Going to Pot

Tips on getting a high turnout to next year's pro-legalization rally

click to enlarge PUFF PUFF PROTEST: When did you say that demonstration was? Will there be Doritos? - Scott Harrell
Scott Harrell
PUFF PUFF PROTEST: When did you say that demonstration was? Will there be Doritos?

From where I sat, Tampa's contribution to the Million Marijuana March looked to be something of a bust. It was 12:45 p.m. - nearly an hour after the anti-Drug War rally was scheduled to begin - and no one was there except for three or four activists still working to set up camp in front of the nondescript W. Kennedy Boulevard professional building that houses the Drug Enforcement Agency's local offices.

Last Saturday saw crowds of wildly varying sizes gather in cities around the world to protest stiff legal penalties, a steady rise in arrests for possession of middling amounts of pot, and the legislative tug-of-war over medical marijuana. While some past Bay area pro-decriminalization demonstrations have drawn impressive amounts of participants, this particular shindig - co-sponsored by the Florida Cannabis Action Network (F-CAN) - looked far from inspired.

Well, why?

Aside from all the usual reasons why some pro-pot rallies achieve less than stellar success (disorganization, a desire among supporters for anonymity, bad live music, short-term memory loss, lack of adequate supplies of Doritos), the simple fact is the Bay area has lately been swamped with crowd-drawing spectacles. We've had more than our fair share of homegrown inspirations to put Sharpie to posterboard.

• Terri Schiavo.

• The Dolans.

• The ongoing controversy surrounding BayWalk's curfew policies.

• The clearing of a Pinellas County Sheriff's Deputy in the shooting of unarmed Jarrell S. Walker.

That's a lot of competition for the average outraged citizen's attention. And in America, the average outraged citizen wants to be target-marketed as much as anybody else does, particularly in a market suffering from "protest fatigue." You wanna draw the crowd, you gotta have your shit together, and outdo the other guy - and whatever the other guy's outraged about.

Here are a few helpful hints for making your next pro-marijuana public event the talk of the bong-circle.

Make sure the date of your event is included in the press release. Simple, but effective. It can't possibly be a coincidence that the promoters of hemp-fests and pro-legalization rallies are famous in newsrooms for leaving key details out of their press materials. Not even organized activists are immune - initial information regarding the nearly 20-year-old F-CAN's marches in Tampa and Sarasota last Saturday neglected to mention what day the events would take place. We know you're hungry, but have your roommate read through your notice before you hit "Send"; it's only been 13 minutes since you ordered the pizza, anyway.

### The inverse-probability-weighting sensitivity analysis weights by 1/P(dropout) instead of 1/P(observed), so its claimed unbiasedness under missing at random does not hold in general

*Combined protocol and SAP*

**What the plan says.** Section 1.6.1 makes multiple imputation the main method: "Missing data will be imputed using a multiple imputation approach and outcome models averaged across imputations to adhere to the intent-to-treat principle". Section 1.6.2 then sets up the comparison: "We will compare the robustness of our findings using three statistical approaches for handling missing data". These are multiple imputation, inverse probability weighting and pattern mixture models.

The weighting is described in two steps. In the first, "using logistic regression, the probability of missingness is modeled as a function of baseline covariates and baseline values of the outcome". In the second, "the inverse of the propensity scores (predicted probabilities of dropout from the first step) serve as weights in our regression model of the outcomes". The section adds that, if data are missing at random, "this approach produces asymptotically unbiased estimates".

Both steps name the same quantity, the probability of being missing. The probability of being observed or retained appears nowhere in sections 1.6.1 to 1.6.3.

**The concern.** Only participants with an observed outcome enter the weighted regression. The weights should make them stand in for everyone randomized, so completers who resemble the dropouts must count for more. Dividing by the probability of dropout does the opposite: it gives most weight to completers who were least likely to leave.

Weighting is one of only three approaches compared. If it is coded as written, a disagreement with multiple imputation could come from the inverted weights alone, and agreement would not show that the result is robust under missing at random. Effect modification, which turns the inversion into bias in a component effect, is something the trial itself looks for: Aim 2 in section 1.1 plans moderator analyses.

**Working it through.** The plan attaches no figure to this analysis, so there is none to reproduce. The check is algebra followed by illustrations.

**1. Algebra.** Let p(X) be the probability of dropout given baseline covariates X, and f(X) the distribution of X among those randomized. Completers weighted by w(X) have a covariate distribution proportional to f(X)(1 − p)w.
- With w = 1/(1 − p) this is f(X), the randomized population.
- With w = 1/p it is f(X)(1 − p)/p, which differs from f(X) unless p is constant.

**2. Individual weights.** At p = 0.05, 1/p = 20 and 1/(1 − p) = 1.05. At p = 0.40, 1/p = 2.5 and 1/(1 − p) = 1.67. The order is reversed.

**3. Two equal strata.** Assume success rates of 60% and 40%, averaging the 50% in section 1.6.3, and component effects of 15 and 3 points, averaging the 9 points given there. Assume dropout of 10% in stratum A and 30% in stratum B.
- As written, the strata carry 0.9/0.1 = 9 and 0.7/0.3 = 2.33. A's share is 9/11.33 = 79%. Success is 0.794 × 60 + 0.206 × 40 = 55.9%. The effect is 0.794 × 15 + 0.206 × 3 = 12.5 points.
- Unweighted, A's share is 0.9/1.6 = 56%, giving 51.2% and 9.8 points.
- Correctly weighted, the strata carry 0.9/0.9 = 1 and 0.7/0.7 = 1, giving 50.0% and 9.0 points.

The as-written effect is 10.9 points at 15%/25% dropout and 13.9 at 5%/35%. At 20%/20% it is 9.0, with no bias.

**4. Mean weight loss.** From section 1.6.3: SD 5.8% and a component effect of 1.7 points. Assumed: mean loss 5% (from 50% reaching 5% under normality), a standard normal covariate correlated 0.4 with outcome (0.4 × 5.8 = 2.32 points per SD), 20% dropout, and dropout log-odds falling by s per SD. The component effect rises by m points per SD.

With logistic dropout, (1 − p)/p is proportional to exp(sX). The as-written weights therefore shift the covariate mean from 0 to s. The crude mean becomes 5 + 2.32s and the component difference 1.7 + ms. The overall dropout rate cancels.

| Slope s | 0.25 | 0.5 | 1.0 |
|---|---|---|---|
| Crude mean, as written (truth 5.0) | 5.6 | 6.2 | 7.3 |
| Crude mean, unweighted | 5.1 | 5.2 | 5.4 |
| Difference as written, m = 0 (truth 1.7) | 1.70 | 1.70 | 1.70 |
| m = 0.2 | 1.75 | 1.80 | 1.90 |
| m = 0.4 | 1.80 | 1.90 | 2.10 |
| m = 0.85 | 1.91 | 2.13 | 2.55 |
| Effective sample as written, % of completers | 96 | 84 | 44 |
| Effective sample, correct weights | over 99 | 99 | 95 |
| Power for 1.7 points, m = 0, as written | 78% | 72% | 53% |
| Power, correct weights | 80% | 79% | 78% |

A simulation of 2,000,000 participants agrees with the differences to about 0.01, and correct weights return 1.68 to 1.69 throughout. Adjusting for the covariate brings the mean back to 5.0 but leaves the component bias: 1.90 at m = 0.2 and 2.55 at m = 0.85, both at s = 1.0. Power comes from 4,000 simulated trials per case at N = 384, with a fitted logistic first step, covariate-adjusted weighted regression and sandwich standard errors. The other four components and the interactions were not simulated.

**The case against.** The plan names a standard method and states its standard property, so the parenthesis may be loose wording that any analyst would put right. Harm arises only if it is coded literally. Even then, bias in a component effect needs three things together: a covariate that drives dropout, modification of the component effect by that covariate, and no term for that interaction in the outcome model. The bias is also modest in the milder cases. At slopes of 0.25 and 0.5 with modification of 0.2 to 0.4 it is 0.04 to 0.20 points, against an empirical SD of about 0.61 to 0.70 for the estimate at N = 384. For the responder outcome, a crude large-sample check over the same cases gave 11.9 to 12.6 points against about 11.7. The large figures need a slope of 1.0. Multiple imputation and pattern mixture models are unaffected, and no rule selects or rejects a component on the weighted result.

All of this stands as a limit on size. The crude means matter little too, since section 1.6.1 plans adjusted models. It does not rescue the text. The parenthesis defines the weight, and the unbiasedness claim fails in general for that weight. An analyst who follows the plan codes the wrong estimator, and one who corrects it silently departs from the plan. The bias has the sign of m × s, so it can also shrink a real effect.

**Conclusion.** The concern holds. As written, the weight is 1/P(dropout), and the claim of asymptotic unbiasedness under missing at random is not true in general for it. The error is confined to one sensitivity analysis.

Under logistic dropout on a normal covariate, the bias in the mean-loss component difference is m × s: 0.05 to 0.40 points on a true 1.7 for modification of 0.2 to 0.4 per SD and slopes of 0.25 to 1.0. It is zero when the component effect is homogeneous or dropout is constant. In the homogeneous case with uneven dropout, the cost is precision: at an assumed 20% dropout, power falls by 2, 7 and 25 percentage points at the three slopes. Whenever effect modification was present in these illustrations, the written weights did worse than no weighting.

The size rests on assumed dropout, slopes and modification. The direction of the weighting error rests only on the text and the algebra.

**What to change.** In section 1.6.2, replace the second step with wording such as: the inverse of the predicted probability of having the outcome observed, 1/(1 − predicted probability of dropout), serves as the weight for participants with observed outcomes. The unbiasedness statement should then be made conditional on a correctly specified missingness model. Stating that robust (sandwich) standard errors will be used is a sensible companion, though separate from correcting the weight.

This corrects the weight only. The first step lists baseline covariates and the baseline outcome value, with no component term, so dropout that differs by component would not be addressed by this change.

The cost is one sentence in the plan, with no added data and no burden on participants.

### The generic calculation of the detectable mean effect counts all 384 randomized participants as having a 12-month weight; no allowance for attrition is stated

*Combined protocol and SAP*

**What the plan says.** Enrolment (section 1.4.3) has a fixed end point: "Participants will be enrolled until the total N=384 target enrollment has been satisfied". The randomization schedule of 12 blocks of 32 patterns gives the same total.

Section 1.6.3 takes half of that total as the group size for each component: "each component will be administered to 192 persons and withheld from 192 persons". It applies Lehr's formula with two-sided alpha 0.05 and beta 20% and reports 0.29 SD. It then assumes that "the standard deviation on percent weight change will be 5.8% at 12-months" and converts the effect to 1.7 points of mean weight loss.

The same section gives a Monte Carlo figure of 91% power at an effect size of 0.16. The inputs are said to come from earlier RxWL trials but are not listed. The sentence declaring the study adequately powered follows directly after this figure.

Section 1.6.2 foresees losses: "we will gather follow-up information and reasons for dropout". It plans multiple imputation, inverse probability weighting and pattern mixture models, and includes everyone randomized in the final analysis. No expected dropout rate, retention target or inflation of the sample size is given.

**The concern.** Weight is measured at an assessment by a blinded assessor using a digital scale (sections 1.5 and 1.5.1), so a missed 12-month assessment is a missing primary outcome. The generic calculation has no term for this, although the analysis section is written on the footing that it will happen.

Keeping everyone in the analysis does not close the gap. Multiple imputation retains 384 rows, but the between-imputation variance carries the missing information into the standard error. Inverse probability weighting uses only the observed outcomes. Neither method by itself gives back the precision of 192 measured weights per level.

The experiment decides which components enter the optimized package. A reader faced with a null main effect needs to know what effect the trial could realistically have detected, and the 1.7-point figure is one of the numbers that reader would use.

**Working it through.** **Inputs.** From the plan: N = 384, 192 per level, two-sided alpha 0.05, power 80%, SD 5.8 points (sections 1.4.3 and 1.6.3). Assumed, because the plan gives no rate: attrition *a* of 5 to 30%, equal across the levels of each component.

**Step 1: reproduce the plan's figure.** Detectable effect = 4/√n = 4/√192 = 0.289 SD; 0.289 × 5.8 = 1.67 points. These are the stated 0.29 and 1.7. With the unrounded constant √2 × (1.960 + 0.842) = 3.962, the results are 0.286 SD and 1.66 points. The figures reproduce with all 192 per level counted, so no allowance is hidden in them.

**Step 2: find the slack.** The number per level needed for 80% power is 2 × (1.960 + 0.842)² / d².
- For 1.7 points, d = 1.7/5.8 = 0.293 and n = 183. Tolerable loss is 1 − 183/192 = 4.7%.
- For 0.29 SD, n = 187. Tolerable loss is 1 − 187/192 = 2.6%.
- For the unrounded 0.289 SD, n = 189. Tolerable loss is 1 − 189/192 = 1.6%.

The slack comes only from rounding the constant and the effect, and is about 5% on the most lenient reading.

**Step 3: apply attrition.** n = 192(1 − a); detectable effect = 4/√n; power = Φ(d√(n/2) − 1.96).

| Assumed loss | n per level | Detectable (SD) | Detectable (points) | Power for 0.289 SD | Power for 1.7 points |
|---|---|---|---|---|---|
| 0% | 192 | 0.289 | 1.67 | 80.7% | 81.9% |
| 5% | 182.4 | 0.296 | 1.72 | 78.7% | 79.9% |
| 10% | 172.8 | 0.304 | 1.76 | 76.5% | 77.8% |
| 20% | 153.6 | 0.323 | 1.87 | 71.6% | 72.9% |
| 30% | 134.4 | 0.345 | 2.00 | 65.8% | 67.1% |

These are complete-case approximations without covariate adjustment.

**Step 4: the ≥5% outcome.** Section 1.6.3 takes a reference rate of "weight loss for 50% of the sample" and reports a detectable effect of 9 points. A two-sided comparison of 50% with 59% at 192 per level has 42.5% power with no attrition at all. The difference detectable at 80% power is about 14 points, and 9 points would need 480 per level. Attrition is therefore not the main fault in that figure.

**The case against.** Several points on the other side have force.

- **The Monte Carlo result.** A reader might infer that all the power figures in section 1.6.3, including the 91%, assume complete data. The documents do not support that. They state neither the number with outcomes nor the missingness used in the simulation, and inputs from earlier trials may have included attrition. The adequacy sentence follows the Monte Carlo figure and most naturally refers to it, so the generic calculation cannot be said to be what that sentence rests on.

Take your crowd's paranoia into account. Distrust of the federal government is part and parcel of a countercultural lifestyle. Not a lot of pro-legalization pundits are going to be all that interested in showing their faces outside the DEA office while the Moral Majority owns a two-thirds stake in the White House and Congress, and drug-arrest statistics - particularly for marijuana - are skyrocketing. Plenty of other locations would offer similarly symbolic impact without the pesky connotations of the word "agent" - the courthouse, a busy street corner and the back of a customized '79 Ford van with tinted windows spring immediately to mind.

Timing is everything. Doesn't Mystery Science Theater 3000 come on at noon on Saturdays? You might want to think about planning your scene for late afternoon on a weekday - that way, everybody who wants to come can pester the one guy in their apartment with a job and a car for a ride the second he gets home from work. Also, you can't ever underestimate the street-side rush-hour exposure factor, and you might make the news if you tie up traffic badly enough.

Perks are important. Why should somebody attend your rally, as opposed to that other rally? Because you've got a Ben & Jerry's kiosk, that's why. It's not enough to put a couple of local bands onstage near some shade trees; this is the era of corporate sponsorship, and some corporations will sponsor anything if there's enough potential for visibility. Maybe Coke would like to offset those reports about its exploiting indigenous South American peoples by having the Dasani Girls stop by and vanquish cottonmouth. At the very least some snack manufacturer has to have a new buffalo-sauce-blue-cheese-and-onion-flavored something coming out soon.

Step into the information age. Take a cue from American Idol, and embrace the possibilities inherent in the Telecommunications Revolution. Let's face it: Sometimes, your target demographic is not all that interested in leaving the house. What if they didn't have to? Organize a text-message bombardment of some prominent anti-legalization politician's assistant's cell. Schedule a day for 500 medical marijuana supporters to call the White House, one every 10 seconds or so. You could probably go the sponsorship route with this one, too, and stage the Cingular High Times Annual Phone Jam. There's no better sell for pro-pot activism than telling legions they'll have to lift a finger for the cause - but only one.

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